Matters never quite approached that point, but the crisis provoked by the Exclusion Bill firebrands led King Charles II to dissolve parliament in 1681, depriving the Whigs of their legal perch. In the ensuing years politics played out not as legislation but conspiracy, and the crown’s rather more successful harassment of same: many of the chief Whig actors were driven offstage to scaffolds, dungeons, or continental exile.

The half-dozen most eminent Whigs remaining — to whom, besides Lord Russell, we number the king’s illegitimate son Monmouth, the Earl of Essex, Baron Howard of Escrick,** Algernon Sidney, and John Hampden† — formed a sort of informal Council of Six who met secretly to consider the bad options available to the fractured Whig movement. Some section of the wider Whig network in which this Council operated turned eventually to considering the most desperate of measures.

Their Rye House Plot schemed to waylay and assassinate the royal person near a fortified manor handily on the king’s route back to London from the Newmarket races. It was owned then by a radical former soldier of Cromwell‘s New Model Army.

It has been long debated to what extent any of the top Whigs knew of or actively participated in this Guy Fawkesian plot, or its complement, a projected armed rising of the sort that Monmouth would indeed mount in 1685. One school of thought is that the Tories seized it as an expedient to eviscerate the remaining Whig leadership by conflating the entire movement with a regicidal scheme; another is that the Whig insistence upon its martyrs’ innocence — and Lord Russell is the chief man in this pantheon — has amounted to a fantastic propaganda coup.‡

In June 1683, a salter who was in on the Rye House planning got a cold sweat and informed on the Whigs. This backstab earned a royal pardon for himself, and started a familiar policing sequence of incriminated conspirators turning crown’s evidence and informing in their turn on the next part of the network.

Many of the Whigs fled to the Netherlands, received there by the House of Orange which would seat itself on the English throne inside of six years.

Lord Russell, however, refused to fly. He landed in the Tower of London by the end of the month, to face trial as a traitor on the evidence of his association with other Whigs and his entertaining the plan of raising an armed revolt. (He would have been joined in the dock by Essex, but that worthy cut his own throat in the Tower.) The judge’s summation to the jury even underscored that “You have not Evidence in the Case as there was [in other Rye House cases] against the Conspirators to kill the King at the Rye. There was a direct Evidence of a Consult to kill the King, that is not given you in this Case: This is an Act of contriving Rebellion, and an Insurrection within the Kingdom, and to seize his Guards, which is urged an Evidence, and surely is in itself an Evidence, to seize and destroy the King.”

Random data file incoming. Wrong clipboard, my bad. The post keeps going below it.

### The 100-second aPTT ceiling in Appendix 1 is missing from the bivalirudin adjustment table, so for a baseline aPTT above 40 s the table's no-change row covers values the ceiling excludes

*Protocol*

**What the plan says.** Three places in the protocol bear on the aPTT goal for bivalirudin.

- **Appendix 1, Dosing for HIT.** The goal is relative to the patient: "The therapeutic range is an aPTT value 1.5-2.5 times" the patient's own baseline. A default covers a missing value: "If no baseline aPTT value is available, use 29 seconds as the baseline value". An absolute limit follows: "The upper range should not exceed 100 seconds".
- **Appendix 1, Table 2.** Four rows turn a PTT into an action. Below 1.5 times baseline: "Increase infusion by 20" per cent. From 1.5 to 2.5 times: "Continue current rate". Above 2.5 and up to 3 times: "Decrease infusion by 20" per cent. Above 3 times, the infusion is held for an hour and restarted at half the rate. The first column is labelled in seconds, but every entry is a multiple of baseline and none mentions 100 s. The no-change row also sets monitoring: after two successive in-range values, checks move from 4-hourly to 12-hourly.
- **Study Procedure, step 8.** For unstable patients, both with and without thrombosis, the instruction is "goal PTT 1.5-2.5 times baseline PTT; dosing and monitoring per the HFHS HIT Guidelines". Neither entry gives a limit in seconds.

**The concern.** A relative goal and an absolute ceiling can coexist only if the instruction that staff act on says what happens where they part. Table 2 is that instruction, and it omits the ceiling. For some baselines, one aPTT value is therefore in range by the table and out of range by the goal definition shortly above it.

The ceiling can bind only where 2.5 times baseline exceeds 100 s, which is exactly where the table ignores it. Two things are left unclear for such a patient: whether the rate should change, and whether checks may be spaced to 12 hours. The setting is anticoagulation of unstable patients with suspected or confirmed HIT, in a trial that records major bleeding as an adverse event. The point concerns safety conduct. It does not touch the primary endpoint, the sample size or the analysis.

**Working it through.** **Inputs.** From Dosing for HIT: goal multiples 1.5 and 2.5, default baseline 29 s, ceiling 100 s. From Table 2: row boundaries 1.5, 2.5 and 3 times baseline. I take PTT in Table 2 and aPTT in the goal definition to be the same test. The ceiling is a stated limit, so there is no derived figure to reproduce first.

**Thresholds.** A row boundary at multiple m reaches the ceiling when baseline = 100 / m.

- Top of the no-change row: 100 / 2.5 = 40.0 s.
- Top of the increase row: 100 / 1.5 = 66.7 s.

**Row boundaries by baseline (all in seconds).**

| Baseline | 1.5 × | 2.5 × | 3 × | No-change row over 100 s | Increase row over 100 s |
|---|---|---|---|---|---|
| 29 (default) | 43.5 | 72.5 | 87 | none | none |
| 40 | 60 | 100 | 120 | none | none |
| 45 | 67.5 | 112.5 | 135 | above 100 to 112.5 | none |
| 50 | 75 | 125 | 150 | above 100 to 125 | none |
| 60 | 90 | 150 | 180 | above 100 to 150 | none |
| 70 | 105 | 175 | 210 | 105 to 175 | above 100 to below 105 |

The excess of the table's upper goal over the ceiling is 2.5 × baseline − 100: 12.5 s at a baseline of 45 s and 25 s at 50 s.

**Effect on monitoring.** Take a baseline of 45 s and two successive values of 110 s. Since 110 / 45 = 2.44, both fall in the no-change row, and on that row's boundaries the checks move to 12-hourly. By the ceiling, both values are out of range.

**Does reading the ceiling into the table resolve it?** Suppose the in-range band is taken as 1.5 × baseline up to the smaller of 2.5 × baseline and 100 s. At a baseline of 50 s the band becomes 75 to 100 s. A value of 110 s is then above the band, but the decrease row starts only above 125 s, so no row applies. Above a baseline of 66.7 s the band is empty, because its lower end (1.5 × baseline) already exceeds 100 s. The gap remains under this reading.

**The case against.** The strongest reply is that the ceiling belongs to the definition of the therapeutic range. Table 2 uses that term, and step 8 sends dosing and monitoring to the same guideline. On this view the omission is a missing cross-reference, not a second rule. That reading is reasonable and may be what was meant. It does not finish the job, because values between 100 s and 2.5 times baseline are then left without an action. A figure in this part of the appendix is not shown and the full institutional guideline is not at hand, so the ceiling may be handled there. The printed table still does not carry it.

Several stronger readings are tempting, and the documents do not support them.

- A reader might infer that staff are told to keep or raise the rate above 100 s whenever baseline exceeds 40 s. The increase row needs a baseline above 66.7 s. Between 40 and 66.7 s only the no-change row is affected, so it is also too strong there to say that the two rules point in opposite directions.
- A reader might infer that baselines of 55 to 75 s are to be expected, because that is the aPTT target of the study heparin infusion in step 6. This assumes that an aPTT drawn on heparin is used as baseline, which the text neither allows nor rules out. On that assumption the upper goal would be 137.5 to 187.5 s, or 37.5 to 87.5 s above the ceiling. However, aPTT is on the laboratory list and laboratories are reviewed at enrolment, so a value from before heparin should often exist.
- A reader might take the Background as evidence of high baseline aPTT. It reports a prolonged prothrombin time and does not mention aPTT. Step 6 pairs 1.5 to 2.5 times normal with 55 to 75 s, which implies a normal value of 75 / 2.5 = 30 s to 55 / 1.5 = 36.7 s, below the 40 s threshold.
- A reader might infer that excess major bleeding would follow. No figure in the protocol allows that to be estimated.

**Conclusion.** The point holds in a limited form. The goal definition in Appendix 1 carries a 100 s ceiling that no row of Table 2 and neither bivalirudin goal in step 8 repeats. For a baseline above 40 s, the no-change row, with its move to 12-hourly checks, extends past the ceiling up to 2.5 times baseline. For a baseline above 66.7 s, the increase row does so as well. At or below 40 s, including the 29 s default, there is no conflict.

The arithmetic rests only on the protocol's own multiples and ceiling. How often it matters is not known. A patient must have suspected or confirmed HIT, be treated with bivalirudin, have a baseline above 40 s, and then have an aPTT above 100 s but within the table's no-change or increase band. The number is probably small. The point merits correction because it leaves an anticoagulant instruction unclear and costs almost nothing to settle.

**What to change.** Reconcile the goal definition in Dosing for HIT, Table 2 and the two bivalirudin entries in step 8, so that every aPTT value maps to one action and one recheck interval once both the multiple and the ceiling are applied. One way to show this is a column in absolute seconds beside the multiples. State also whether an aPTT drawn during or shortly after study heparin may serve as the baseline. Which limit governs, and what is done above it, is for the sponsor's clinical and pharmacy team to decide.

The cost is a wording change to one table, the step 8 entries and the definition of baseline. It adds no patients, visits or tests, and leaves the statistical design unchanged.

Lord Russell’s case shifted around the fringes of actual innocence — those plans for Insurrection within the Kingdom, he said, occurred sometimes at meetings he happened to attend but only off on the side, or without Lord Russell’s own involvement or support. (Speaking from the scaffold, he would several times insist that his acts were at worst misprision of treason, which was no longer a capital crime at this point.)

Against this the crown produced Lord Howard, a cravenly interested party to be sure, who saved his own skin by testifying that the six-headed cabal was down to planning the specifics of the places where a rebellion might best be stirred up, the procurements of arms and bankroll that would be necessary to same, and how to draw Scotland into the fray as an ally. “Every one knows my Lord Russell is a Person of great Judgment, and not very lavish in Discourse,” Howard allowed on the point of Russell’s active assent to the plans. “We did not put it to the Vote, but it went without Contradiction, and I took it that all there gave their Consent.”

David Hume would observe in his History of Great Britain that Russell’s “present but not part of it” parsing didn’t make for a very compelling story. “Russell’s crime fell plainly under the statute … his defence was very feeble.”


Detail view (click for the full image) of an 1825 painting of Lord Russell’s trial, commissioned of George Hayter by Lord Russell’s admiring kinsman John Russell, Duke of Bedford. John Russell also wrote a biography of his famous ancestor. The unbroken succession of Dukes of Bedford from William Russell’s father continues to the present day; the current Duke of Bedford, 15th of that line, is one of Britain’s richest men.

Conscious of the great pulpit his scaffold would offer, Lord Russell drafted with the aid of his wife a last statement vindicating his own person and the Whig cause that flew into print before the onlookers at Lincoln’s Inn Fields were dipping their handkerchiefs into his martyrs’ blood.

Nor did I ever pretend to a great readiness in speaking: I wish those gentlemen of the law who have it, would make more conscience int he use of it, and not run men down by strains and fetches, impose on easy and willing juries, to the ruin of innocent men: For to kill by forms and subtilties of law, is the worst sort of murder …

I never had any design against the king’s life, or the life of any man whatsoever; so I never was in any contrivance of altering the government. What the heats, wickedness, passions, and vanities of other men have occasioned, I ought not to be answerable for; nor could I repress them, though I now suffer for them.

These notices drew furious confutations from Tory pamphleteers aghast at the face these traitors had to forswear their malice against King Charles; a battle of broadsides to control the historical narrative ensued, and was resolved in the Whigs’ favor by the imminent conquest of power by the aforementioned House of Orange. The Whig-aligned William and Mary reversed Lord Russell’s attainder in 1689 — but that’s never stood in the way of historians’ debates.